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Old 03-12-2020, 09:51 PM   #19
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Booster tnx for the reply. So my original question still remains, AND you bring another interesting point re charging profiles. In the RT I have a Parallax/Magnetek 7345. I know it's not a true "multi stage" but I do think it has (a little) intelligence. IE I seem to remember hearing that as the battery "charges/fills up" it tapers somewhat to a maintenance charge.

Are you suggesting that if I decide on an AGM I should replace this converter/charger ?


This project is turning into a rabbit hole and I've almost come full circle.

Here's the progression of what has taken place. My initial issue was two fold. 1. My battery can't adequately power my CPAP all night long. CPAP cuts out at about 11.75V. The rest of the coach is fine. And 2. My battery is VERY inaccessible, so an SLA is not a good idea from a maintenance perspective. So I thought "OK, I'll consider lithium". After researching this, I'm told I'll need to replace the charger/converter and quite possibly the battery relay and battery isolator to go lithium. A bigger, more expensive project than I am willing to take on at this time

Rather than go through that exercise, I figured let's meet halfway. I'll simply (haha) replace my SLA with a decent AGM. Now I may need a new charger. Almost full circle.

Again, I won't know if relocation is an option until I get the existing battery out and see where the wires run and whether I have access to them and where they need to go.

OK. I am quite familiar with the PD line of chargers. I've got one in my travel trailer and I've installed 4 or 5 throughout my RVing life.

What's the bottom line here?

1. Will an AGM pure deep cycle battery work well enough to give me the starting power I need for the Onan genny? Or should I get a deep cycle/Starting battery?

2. If I go AGM, do I need, should I get another charger (PD line)?

Thanks.
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Old 03-12-2020, 10:45 PM   #20
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Booster tnx for the reply. So my original question still remains, AND you bring another interesting point re charging profiles. In the RT I have a Parallax/Magnetek 7345. I know it's not a true "multi stage" but I do think it has (a little) intelligence. IE I seem to remember hearing that as the battery "charges/fills up" it tapers somewhat to a maintenance charge.

Are you suggesting that if I decide on an AGM I should replace this converter/charger ?


This project is turning into a rabbit hole and I've almost come full circle.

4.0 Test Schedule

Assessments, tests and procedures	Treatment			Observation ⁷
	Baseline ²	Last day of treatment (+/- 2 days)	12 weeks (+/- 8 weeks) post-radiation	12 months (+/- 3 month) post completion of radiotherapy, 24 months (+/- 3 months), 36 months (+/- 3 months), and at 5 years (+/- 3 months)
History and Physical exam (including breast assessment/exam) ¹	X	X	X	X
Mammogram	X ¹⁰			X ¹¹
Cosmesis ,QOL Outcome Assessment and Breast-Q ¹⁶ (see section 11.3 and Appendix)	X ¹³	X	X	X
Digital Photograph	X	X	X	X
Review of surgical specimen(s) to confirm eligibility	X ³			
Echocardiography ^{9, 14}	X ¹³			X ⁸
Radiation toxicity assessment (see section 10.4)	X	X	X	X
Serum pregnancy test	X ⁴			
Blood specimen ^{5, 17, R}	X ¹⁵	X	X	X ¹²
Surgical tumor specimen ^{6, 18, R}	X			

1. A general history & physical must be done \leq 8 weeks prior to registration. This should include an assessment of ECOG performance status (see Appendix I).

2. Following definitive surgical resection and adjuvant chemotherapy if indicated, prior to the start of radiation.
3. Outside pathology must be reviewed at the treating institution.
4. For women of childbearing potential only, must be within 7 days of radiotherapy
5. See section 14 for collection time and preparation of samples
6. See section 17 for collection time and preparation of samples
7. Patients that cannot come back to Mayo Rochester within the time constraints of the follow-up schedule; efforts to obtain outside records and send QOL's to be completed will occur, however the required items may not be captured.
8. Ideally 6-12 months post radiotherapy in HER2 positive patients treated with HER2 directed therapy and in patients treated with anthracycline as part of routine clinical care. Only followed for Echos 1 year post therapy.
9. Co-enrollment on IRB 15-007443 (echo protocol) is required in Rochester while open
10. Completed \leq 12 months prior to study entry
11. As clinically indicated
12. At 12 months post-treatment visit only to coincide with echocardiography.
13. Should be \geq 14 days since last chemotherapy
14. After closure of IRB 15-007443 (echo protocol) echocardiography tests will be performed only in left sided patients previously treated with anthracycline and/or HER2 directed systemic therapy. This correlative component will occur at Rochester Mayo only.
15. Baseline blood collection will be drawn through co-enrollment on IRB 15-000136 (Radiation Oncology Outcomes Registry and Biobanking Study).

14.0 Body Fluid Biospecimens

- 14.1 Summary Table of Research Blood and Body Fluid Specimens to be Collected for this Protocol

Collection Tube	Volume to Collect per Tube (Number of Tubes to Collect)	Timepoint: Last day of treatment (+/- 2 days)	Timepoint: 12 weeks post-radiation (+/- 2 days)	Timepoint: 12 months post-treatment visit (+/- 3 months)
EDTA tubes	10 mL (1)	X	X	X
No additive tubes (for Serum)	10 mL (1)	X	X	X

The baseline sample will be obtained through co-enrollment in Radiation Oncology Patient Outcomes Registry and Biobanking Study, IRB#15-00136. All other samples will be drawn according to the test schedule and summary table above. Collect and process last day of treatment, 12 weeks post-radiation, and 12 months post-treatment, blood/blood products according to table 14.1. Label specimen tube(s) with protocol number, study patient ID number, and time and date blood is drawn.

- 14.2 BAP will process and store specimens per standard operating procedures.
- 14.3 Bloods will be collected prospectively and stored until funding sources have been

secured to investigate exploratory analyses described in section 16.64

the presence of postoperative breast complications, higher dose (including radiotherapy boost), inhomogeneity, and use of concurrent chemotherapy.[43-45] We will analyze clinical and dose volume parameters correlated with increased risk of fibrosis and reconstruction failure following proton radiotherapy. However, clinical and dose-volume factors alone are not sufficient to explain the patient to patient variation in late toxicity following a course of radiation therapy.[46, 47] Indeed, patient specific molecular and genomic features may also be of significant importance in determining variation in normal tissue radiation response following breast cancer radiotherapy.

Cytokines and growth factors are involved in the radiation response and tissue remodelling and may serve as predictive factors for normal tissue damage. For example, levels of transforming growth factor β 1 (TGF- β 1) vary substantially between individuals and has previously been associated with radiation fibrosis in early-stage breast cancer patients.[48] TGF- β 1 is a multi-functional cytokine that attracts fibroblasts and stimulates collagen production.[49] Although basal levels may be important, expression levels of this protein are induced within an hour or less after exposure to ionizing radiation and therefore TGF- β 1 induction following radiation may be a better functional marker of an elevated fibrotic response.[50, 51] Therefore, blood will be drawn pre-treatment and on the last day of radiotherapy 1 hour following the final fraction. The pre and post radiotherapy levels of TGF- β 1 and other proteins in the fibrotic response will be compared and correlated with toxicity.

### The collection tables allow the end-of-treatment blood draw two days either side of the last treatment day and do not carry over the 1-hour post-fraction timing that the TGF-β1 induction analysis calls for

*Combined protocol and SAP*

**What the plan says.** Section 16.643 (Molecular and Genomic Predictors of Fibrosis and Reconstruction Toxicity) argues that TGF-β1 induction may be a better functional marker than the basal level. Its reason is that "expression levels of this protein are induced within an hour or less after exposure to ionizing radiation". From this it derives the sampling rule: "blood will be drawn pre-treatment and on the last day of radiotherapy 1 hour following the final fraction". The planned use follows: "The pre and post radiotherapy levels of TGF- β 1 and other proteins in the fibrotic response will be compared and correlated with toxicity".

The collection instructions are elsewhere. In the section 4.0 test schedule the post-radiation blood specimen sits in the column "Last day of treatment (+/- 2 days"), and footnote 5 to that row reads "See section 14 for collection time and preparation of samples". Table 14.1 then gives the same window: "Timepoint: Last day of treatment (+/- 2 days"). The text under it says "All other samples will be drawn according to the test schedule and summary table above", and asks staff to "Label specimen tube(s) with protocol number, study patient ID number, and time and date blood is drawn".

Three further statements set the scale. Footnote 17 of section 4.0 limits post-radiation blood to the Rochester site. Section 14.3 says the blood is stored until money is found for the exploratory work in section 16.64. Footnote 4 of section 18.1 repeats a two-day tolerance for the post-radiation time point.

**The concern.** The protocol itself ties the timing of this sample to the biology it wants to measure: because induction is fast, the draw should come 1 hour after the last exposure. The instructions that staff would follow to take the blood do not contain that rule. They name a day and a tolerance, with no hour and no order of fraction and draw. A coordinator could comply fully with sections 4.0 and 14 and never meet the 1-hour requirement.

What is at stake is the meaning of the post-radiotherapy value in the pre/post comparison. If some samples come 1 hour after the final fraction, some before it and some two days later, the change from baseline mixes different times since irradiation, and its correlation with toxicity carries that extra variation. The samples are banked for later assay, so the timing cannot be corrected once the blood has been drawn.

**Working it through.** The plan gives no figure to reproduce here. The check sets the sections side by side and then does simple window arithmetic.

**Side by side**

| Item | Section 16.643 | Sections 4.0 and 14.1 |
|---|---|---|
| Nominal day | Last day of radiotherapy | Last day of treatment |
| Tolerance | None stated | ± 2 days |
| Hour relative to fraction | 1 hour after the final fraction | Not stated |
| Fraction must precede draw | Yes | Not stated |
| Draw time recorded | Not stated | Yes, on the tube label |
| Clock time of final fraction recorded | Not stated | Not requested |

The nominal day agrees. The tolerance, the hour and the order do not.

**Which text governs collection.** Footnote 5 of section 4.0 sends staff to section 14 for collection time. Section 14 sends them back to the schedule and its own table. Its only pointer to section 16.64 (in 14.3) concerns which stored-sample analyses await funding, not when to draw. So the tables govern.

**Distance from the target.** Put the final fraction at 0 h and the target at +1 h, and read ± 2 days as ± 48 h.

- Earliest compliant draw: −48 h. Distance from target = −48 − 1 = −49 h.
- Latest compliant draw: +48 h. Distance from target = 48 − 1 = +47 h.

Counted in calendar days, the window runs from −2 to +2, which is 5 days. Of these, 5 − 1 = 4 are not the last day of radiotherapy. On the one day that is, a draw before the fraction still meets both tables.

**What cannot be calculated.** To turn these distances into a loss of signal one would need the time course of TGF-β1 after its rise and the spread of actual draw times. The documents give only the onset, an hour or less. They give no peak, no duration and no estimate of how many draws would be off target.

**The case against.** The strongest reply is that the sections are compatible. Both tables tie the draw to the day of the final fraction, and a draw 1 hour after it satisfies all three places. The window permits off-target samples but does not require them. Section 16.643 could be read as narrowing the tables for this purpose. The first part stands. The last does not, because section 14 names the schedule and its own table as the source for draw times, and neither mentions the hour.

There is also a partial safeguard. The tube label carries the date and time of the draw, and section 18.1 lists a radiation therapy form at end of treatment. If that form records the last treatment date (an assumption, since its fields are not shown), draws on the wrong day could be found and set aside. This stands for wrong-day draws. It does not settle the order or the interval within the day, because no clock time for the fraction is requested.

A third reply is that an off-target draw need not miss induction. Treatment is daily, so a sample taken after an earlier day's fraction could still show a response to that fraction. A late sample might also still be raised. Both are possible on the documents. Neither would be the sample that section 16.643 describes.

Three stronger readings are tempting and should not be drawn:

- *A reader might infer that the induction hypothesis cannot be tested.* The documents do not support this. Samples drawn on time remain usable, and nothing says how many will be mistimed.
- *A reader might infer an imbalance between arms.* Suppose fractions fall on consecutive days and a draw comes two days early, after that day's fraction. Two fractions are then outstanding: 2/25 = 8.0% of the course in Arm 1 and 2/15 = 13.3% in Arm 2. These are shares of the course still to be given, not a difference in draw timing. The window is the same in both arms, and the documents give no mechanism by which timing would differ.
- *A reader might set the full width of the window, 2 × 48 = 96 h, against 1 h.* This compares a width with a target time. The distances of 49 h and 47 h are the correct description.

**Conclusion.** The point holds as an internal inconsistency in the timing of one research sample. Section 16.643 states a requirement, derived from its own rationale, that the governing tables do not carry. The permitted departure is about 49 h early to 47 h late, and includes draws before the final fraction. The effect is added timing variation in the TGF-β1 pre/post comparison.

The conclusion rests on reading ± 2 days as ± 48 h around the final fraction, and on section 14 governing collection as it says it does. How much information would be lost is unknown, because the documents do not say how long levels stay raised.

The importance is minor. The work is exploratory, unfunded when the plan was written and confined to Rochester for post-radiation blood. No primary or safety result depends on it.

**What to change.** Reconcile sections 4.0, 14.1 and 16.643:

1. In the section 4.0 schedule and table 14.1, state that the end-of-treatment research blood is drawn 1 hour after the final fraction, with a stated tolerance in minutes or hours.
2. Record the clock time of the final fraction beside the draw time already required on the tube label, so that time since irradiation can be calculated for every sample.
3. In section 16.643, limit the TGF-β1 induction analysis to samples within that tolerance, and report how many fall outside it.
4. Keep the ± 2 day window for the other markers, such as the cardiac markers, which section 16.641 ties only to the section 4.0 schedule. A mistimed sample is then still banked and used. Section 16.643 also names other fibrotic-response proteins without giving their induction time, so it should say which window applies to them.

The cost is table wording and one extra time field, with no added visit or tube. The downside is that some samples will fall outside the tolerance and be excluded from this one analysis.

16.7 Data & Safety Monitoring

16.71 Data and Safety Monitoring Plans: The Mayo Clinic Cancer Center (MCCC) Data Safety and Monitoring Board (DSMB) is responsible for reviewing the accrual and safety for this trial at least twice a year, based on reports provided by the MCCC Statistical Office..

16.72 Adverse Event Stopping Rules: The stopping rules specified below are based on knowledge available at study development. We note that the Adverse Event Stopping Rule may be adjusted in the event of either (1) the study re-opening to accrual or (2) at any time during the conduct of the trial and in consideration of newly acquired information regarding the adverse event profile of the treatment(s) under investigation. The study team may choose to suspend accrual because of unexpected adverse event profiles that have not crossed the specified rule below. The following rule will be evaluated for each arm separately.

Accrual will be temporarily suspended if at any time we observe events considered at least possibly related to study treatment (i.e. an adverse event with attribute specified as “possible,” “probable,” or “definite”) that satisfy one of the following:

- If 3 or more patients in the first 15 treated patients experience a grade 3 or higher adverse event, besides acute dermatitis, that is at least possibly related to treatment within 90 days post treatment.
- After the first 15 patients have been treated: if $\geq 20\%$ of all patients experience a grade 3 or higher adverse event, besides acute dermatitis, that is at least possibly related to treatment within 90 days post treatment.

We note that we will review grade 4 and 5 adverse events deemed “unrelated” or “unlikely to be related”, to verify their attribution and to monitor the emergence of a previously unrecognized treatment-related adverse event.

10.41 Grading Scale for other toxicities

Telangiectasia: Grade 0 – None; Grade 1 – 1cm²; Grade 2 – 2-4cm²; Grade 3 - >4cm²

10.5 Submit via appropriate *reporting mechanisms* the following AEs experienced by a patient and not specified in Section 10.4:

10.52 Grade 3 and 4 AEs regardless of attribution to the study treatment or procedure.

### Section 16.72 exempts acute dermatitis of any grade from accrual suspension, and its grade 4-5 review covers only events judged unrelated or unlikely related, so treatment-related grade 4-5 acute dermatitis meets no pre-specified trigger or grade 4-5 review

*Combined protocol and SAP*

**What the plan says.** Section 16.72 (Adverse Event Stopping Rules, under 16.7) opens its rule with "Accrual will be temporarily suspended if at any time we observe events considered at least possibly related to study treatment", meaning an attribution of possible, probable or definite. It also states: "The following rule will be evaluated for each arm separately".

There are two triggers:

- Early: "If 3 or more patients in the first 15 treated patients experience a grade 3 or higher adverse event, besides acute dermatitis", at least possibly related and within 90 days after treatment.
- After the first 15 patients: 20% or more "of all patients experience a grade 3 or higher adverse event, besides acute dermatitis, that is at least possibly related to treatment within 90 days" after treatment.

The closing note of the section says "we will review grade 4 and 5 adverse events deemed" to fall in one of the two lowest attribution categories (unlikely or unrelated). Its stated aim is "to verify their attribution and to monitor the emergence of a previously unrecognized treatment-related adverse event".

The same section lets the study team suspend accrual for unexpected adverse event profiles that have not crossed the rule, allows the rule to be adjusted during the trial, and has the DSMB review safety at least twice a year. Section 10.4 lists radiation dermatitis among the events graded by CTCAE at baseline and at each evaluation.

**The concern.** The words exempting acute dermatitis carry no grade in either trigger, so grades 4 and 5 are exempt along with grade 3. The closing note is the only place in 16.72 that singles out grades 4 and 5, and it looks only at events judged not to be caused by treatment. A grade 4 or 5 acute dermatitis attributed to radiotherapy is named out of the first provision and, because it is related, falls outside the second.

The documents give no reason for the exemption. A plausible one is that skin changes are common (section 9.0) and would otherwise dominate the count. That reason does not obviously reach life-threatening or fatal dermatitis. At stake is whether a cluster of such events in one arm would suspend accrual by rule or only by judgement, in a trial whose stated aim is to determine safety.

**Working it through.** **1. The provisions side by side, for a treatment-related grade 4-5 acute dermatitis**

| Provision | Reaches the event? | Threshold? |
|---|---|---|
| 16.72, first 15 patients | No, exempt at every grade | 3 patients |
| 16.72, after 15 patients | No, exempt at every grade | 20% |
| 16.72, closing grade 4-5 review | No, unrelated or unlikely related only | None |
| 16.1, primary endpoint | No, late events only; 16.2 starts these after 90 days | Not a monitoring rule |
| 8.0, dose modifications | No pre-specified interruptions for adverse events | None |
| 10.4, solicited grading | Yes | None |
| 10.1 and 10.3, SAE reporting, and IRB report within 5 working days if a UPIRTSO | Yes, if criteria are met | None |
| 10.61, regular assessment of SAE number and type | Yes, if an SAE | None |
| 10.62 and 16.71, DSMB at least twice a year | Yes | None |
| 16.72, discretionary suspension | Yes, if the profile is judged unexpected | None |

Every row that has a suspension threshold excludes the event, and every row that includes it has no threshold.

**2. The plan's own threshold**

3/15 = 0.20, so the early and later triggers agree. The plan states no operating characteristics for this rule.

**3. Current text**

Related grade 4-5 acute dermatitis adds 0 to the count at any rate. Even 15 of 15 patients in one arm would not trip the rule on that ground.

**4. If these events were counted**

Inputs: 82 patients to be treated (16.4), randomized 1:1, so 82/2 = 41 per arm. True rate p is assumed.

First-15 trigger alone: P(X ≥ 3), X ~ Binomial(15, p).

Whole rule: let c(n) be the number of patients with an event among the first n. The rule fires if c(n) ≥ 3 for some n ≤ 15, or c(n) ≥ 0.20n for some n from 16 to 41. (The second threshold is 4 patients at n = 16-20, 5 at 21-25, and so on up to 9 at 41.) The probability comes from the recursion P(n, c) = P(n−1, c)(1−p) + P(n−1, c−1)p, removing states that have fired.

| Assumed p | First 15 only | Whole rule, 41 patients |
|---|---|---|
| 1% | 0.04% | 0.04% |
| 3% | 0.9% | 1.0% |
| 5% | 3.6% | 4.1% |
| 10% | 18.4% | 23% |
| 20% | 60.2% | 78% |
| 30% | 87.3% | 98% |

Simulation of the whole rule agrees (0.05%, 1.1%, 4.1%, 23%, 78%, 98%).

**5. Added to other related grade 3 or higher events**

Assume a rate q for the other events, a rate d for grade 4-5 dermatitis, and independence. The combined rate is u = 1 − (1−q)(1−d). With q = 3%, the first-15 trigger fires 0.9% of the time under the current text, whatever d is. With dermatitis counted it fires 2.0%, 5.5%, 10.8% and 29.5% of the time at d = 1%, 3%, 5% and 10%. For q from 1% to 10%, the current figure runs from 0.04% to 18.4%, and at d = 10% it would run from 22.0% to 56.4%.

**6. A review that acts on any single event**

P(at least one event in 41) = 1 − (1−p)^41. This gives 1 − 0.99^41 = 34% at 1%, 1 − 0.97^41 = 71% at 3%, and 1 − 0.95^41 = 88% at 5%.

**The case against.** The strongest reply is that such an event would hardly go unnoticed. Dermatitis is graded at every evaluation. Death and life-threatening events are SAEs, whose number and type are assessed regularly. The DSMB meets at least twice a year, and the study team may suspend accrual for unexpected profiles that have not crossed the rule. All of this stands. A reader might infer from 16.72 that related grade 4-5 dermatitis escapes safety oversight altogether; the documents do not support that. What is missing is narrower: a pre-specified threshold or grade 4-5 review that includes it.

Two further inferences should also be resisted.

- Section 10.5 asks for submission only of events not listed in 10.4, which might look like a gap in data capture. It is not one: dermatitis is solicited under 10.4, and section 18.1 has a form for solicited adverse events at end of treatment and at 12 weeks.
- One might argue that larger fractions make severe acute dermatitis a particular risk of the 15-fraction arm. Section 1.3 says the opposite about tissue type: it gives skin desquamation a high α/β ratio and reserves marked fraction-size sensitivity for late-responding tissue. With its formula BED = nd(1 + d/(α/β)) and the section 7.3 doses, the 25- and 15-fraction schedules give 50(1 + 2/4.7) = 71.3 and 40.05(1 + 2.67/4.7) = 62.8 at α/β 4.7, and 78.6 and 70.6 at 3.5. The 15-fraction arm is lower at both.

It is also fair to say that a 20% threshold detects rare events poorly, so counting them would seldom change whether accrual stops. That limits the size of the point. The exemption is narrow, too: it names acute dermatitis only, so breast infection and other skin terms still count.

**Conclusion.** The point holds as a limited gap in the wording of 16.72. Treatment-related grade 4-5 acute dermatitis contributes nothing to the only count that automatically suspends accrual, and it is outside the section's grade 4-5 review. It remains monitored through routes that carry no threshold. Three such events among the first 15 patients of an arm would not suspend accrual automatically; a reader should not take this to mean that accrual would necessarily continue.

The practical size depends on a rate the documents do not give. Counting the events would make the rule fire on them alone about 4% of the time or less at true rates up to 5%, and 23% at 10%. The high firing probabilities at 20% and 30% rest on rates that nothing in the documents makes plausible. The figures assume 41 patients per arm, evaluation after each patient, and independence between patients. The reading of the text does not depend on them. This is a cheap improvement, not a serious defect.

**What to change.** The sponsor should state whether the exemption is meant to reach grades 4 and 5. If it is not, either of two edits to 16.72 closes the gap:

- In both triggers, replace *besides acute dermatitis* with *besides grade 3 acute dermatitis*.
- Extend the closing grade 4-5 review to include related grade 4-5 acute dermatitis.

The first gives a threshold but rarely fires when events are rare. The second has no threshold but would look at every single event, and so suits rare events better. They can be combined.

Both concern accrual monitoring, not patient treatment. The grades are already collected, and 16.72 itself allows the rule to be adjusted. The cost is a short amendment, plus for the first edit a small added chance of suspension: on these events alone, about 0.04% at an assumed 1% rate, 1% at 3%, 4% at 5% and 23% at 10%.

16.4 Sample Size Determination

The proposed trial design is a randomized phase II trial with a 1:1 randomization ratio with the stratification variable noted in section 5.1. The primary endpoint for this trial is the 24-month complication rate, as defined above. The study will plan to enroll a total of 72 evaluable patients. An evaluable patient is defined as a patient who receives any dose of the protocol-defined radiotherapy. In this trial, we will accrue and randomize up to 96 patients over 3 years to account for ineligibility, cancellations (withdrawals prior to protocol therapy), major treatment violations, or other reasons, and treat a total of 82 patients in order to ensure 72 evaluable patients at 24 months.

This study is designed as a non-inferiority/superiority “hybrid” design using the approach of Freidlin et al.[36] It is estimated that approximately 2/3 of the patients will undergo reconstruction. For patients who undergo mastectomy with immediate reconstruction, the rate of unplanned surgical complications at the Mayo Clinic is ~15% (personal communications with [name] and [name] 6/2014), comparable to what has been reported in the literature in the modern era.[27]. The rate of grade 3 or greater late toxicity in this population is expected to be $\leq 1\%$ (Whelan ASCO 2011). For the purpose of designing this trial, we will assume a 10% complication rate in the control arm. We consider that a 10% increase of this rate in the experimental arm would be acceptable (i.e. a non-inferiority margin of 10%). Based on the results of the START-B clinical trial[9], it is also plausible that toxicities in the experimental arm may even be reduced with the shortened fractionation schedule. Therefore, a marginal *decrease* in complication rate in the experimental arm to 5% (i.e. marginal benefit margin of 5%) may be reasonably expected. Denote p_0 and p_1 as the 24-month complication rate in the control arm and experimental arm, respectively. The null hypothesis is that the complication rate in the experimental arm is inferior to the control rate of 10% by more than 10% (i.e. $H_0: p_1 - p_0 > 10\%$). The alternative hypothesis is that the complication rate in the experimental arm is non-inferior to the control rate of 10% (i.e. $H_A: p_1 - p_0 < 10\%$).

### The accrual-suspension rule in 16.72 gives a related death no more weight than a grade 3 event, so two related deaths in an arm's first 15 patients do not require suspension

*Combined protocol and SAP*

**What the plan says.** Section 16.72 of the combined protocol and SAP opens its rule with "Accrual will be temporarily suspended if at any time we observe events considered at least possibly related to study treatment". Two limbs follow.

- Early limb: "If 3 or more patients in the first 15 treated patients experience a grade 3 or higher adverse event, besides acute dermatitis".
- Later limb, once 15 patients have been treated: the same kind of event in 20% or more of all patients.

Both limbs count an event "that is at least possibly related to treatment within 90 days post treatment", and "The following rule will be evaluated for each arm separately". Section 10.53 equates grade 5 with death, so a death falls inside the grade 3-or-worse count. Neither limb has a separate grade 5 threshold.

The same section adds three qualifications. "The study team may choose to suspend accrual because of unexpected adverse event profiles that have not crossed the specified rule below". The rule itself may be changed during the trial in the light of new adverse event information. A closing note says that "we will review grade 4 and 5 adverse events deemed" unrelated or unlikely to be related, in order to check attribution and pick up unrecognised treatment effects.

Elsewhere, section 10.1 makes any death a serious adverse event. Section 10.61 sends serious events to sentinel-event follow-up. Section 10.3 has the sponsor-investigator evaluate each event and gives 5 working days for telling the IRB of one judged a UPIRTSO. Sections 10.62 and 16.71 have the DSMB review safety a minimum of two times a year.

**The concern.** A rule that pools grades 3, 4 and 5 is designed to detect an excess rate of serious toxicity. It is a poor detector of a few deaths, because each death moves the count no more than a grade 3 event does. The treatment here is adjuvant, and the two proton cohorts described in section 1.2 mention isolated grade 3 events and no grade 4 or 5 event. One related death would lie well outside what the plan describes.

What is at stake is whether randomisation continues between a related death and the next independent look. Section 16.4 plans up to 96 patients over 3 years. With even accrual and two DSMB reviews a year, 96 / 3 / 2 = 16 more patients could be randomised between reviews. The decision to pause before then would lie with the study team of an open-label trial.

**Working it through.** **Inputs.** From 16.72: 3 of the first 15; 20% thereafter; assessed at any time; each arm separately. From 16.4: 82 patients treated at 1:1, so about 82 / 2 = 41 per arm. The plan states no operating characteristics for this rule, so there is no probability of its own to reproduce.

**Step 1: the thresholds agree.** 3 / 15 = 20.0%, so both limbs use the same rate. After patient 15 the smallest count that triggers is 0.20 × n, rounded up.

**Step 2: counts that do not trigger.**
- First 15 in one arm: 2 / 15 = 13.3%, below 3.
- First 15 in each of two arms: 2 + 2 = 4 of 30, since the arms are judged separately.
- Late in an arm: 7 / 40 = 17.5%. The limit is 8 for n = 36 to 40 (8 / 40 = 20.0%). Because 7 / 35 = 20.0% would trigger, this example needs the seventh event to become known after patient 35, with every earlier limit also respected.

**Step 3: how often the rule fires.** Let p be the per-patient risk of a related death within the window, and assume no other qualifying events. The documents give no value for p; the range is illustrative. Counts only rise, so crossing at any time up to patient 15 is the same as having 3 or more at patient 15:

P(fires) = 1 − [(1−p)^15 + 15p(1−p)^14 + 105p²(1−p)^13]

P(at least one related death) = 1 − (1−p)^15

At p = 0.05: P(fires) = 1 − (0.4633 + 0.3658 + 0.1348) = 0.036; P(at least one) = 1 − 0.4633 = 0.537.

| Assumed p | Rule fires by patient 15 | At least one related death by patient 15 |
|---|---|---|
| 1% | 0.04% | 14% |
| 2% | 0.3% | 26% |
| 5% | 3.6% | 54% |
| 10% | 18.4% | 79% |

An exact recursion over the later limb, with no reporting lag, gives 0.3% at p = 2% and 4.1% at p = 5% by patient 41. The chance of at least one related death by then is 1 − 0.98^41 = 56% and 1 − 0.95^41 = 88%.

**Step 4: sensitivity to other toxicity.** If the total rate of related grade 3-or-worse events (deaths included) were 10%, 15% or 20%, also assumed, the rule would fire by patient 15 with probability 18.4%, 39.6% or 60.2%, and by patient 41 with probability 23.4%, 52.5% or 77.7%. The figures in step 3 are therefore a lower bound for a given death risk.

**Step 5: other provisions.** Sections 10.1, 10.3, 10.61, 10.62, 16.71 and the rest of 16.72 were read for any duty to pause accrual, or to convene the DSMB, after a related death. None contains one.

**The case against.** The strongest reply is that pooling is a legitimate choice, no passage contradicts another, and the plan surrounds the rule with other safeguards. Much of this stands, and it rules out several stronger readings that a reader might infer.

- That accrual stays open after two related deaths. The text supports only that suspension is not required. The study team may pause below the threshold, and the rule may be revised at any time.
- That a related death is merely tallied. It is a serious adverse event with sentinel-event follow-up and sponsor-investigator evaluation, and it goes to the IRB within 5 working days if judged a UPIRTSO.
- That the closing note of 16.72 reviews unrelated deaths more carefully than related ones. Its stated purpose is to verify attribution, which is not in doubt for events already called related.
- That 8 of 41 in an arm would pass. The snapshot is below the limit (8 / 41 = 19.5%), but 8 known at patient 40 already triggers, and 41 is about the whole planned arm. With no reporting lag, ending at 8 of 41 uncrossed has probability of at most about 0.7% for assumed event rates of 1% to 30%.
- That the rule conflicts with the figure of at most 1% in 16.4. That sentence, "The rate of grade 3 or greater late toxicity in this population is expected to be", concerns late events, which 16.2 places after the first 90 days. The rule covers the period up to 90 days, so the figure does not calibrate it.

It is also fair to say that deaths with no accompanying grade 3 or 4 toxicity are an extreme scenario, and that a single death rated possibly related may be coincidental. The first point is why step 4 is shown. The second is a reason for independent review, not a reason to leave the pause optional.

Here's the progression of what has taken place. My initial issue was two fold. 1. My battery can't adequately power my CPAP all night long. CPAP cuts out at about 11.75V. The rest of the coach is fine. And 2. My battery is VERY inaccessible, so an SLA is not a good idea from a maintenance perspective. So I thought "OK, I'll consider lithium". After researching this, I'm told I'll need to replace the charger/converter and quite possibly the battery relay and battery isolator to go lithium. A bigger, more expensive project than I am willing to take on at this time

Rather than go through that exercise, I figured let's meet halfway. I'll simply (haha) replace my SLA with a decent AGM. Now I may need a new charger. Almost full circle.

Again, I won't know if relocation is an option until I get the existing battery out and see where the wires run and whether I have access to them and where they need to go.

OK. I am quite familiar with the PD line of chargers. I've got one in my travel trailer and I've installed 4 or 5 throughout my RVing life.

What's the bottom line here?

1. Will an AGM pure deep cycle battery work well enough to give me the starting power I need for the Onan genny? Or should I get a deep cycle/Starting battery?

2. If I go AGM, do I need, should I get another charger (PD line)?

Thanks.

It is a little hard to find specs on the 7345 as there are also a lot of upgrade replacements which might be what you have, like a 7345RU (replacement upgrade). If it is original, it looks like it would be a fixed voltage at 13.5v, so it won't overcharge but will take forever and leave the batteries undercharged most of the time. You need a multistage with decent controls. I wouldn't want to put it on an expensive (relatively) battery as there are lots of options.


I like the PD chargers as long as they have the Charge Wizard on them which allows you to force the charge stage manually when you want to. Couple one with a shunt based battery monitor like a Trimetric and you could get excellent charging for nearly any battery if you do a bit of manual intervention when needed.